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Re: URI Syntax Limitations

From: Manuel Urueña <muruenya@it.uc3m.es>
Date: Tue, 15 Nov 2005 13:43:00 +0100
To: "Roy T. Fielding" <fielding@gbiv.com>
Cc: uri@w3.org
Message-Id: <1132058580.6620.74.camel@requiem.it.uc3m.es>
Comments inline

El mié, 09-11-2005 a las 15:50 -0800, Roy T. Fielding escribió:
> On Nov 9, 2005, at 4:38 AM, Manuel Urueña wrote:
> > While studying the deployment of new protocols in Internet, I've found
> > some limitations to current URI syntax:
> >
> > - Although URIs can include a port number, the transport protocol to be
> > used cannot be specified (i.e. UDP or TCP in DNS). Thus, each URI 
> > scheme
> > is bound to a single transport protocol. This limitation could hinder
> > the usage of newer protocols like SCTP in current applications (e.g.
> > HTTP over SCTP).
> It isn't a limitation. Authorities are bound by transport protocol
> as well, so there is no value in treating them as the same space.
> It is simply a choice as to whether the junction is part of the
> authority syntax or the scheme syntax.  Since URIs were deployed
> long before anyone considered that question, the choice has
> narrowed to different schemes.  In other words, just define
> "http.sctp" and "http.udp" schemes, if so desired.

Yes http.sctp does work, however it seems harder to read than, let say
sctp.80 in the port section, albeit this could my personal taste, of

Also, as the scheme part is parsed by each application, adding new
"fields" could be more complex (e.g. "http" = "http.tcp" = "http.dns" =
"http.dns.tcp" <> "http.rserpool" = "http.tcp.rserpool", ...).

> The technical advantage of them being different schemes is because
> applications will need a different protocol module to resolve them.

That's true in most cases, although in some migration scenarios the new
protocols try to emulate the previous API, thus the application can
maintain the same system calls.

For example, for one-to-one communication the SCTP socket API is exactly
the same tan the TCP one. It is only necessary to replace:



> Since well-designed URI applications use a dispatch-on-scheme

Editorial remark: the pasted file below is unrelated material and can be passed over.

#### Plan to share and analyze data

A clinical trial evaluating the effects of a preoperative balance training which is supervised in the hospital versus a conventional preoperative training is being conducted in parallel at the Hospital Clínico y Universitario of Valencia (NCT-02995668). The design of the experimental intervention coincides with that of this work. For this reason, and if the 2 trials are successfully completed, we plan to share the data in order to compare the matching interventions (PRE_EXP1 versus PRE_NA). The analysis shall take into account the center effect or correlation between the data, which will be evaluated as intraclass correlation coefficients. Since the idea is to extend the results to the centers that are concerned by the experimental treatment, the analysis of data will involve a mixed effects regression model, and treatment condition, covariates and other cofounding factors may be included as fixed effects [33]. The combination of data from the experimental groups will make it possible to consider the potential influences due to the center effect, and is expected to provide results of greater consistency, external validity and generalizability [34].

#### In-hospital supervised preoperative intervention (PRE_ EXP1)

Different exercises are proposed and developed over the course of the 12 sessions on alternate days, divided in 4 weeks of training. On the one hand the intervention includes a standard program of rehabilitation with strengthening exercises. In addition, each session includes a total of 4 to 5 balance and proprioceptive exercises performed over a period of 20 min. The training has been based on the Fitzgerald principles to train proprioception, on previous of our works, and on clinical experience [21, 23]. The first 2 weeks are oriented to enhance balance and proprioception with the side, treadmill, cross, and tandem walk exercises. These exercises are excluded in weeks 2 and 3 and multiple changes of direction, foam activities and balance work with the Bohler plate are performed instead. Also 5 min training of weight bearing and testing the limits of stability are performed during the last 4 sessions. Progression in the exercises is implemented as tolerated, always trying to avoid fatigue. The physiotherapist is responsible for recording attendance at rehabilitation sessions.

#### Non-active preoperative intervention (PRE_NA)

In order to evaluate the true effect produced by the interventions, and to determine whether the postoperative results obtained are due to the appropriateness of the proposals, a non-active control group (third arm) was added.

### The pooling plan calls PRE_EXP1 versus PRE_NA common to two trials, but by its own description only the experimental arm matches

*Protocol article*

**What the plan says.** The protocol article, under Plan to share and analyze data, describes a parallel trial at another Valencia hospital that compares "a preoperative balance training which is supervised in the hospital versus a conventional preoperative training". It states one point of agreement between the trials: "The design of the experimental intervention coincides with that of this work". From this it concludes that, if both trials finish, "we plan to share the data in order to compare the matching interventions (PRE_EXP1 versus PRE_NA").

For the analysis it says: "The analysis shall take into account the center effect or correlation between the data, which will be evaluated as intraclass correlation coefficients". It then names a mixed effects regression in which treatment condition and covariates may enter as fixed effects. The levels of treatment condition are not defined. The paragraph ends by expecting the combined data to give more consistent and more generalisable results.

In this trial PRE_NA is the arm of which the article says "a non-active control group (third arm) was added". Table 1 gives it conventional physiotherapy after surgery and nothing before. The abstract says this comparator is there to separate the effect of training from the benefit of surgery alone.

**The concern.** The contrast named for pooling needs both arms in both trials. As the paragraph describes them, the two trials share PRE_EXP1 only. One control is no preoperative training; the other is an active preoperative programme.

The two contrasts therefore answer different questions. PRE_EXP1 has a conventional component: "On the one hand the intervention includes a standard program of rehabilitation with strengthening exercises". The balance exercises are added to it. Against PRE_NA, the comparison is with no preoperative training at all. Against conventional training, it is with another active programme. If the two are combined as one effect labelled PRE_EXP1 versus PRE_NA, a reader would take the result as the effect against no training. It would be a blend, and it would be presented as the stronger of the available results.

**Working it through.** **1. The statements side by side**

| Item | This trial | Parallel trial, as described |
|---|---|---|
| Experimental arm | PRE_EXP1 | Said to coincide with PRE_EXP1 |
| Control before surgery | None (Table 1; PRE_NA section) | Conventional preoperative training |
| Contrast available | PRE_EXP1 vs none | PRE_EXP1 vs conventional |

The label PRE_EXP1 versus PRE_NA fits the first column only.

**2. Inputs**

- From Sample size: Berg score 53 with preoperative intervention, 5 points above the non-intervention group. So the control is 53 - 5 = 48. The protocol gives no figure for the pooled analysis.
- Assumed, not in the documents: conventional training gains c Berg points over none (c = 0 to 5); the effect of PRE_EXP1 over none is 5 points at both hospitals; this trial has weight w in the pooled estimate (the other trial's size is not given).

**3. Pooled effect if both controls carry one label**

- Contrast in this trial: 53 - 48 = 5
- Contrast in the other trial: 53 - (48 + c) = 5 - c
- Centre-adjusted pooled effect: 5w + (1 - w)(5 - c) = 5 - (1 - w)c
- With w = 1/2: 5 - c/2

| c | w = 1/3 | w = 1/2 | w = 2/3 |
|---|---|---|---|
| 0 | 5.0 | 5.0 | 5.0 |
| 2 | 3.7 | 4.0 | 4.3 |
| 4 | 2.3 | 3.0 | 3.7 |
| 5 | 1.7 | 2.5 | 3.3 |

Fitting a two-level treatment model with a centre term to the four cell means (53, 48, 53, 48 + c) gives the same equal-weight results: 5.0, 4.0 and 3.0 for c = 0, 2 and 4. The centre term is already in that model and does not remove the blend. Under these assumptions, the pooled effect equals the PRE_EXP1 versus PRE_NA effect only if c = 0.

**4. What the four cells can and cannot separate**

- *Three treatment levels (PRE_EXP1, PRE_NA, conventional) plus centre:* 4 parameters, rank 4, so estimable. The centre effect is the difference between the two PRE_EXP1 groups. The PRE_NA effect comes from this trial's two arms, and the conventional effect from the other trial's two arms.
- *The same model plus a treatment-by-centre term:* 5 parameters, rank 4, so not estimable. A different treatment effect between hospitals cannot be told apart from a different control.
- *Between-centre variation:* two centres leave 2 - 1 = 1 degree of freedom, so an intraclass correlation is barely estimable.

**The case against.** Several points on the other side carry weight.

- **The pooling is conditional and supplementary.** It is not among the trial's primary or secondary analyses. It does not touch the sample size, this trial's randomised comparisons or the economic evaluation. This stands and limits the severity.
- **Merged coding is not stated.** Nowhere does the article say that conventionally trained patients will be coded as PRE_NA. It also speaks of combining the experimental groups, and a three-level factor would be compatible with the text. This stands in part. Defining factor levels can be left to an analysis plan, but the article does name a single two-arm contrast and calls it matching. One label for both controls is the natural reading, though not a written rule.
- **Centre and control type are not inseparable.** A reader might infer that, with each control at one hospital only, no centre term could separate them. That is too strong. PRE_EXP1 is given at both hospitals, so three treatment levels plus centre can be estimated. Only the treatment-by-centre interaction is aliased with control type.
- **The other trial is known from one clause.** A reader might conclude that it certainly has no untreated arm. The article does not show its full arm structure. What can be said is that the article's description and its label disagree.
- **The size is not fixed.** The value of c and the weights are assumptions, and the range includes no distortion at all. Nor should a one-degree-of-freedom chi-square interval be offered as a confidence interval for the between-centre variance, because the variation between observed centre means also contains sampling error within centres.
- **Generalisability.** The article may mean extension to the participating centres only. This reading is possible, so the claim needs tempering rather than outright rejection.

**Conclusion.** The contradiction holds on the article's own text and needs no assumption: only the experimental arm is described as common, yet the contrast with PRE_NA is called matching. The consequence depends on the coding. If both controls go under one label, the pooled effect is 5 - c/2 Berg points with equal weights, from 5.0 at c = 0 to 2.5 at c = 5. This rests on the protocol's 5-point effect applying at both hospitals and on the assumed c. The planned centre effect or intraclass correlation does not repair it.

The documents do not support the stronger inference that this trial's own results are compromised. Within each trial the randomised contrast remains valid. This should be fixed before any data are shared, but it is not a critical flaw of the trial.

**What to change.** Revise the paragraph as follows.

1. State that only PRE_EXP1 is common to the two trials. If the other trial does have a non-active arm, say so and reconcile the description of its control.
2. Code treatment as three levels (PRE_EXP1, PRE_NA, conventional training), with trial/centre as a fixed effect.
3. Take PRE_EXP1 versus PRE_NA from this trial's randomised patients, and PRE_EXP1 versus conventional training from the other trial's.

> table for handlers, it is technically superior to place that info
> in the scheme name instead of inside the authority component.

Well, if the URI syntax would define a (optional) Transport ID part
inside the authority section the URI parser libraries could return the
token or to the application, and then employ a dispatch-on-transport
mechanism, or just return the appropriate IPPROTO_* value, thus the
application could easily change between TCP or SCTP on demand.

> > - Host identification is limited to plain IP addesses (no IPV6 scope 
> > id)
> > or DNS-like hostnames. Therefore, although each scheme could define an
> > alternative resolution mechanism for the "host" part, this limitation
> > could also hinder the deployment of newer Service Discovery (e.g. SLP)
> > or Load Balancing (e.g. Rserpool) protocols, that offer some kind of
> > alternative name-resolution mechanism.
> No such limitation exists, so my guess is that you are assuming
> something that isn't said in STD 66.

Sorry, my mistake, RFC 3986 only says DNS is the most "common" registry
mechanism... I incorrectly assume it as mandatory because it is

However, as each scheme is bound to a single registry mechanism, this
has some drawbacks, even if using an extended scheme like "http.dns".
Please let me elaborate a little more.

A possible problem comes from collapsing an entire name resolving system
within a single token. For example http.dns://www.example.com could mean
"ask for the AAAA or A Resource Record of www.example.com". But then DNS
service discovery cannot be employed in URIs because
"http.dns://_www._tcp.example.com" would not query the SRV RR, unless a
new "http.dns_srv" scheme is added, but there would be too many schemes
to cover all the possible variations. 

Moreover, an advantage of including a name-resolving id in the registry
part is that it could be transparently processed by the OS, as basically
applications should not bother what name resolving mechanism is
employed, as far as it gets a valid IP address and the target port

On the other hand, with a simple scheme-handler mechanism, each
application should deal with different service discovery libraries, and
be modified to support each new service discovery mechanism. If the
registry id were resolved by the OS, it would be necessary just to add a
plugin or patch it and all the applications could benefit from the
newest service discovery protocol.

> > Browsing the mailing list archive I've seen that some newer protocols
> > define some arguments in the query part (like "transport=SCTP") in 
> > their
> > URI formats in order to cope with the first issue.
> >
> > However IMHO this mechanism could not be applied to all URI schemes
> > already defined, as the "query" part is optional, thus many schemes do
> > not allow any arguments.
> I don't know of any worthwhile schemes that have done something
> as goofy as placing a transport protocol in the query part.
> All such proposals in the past have been told to use the scheme
> name, as in http/https. The only reason you don't see http.sctp
> in the registry is because nobody has asked for it yet.

Best regards,

Manuel Uruen~a - Universidad Carlos III de Madrid
GPG FP: C20B 7F07 09E3 FB95 7AD9  D03A DA93 AA09 4EE2 675B

Received on Tuesday, 15 November 2005 12:43:11 UTC

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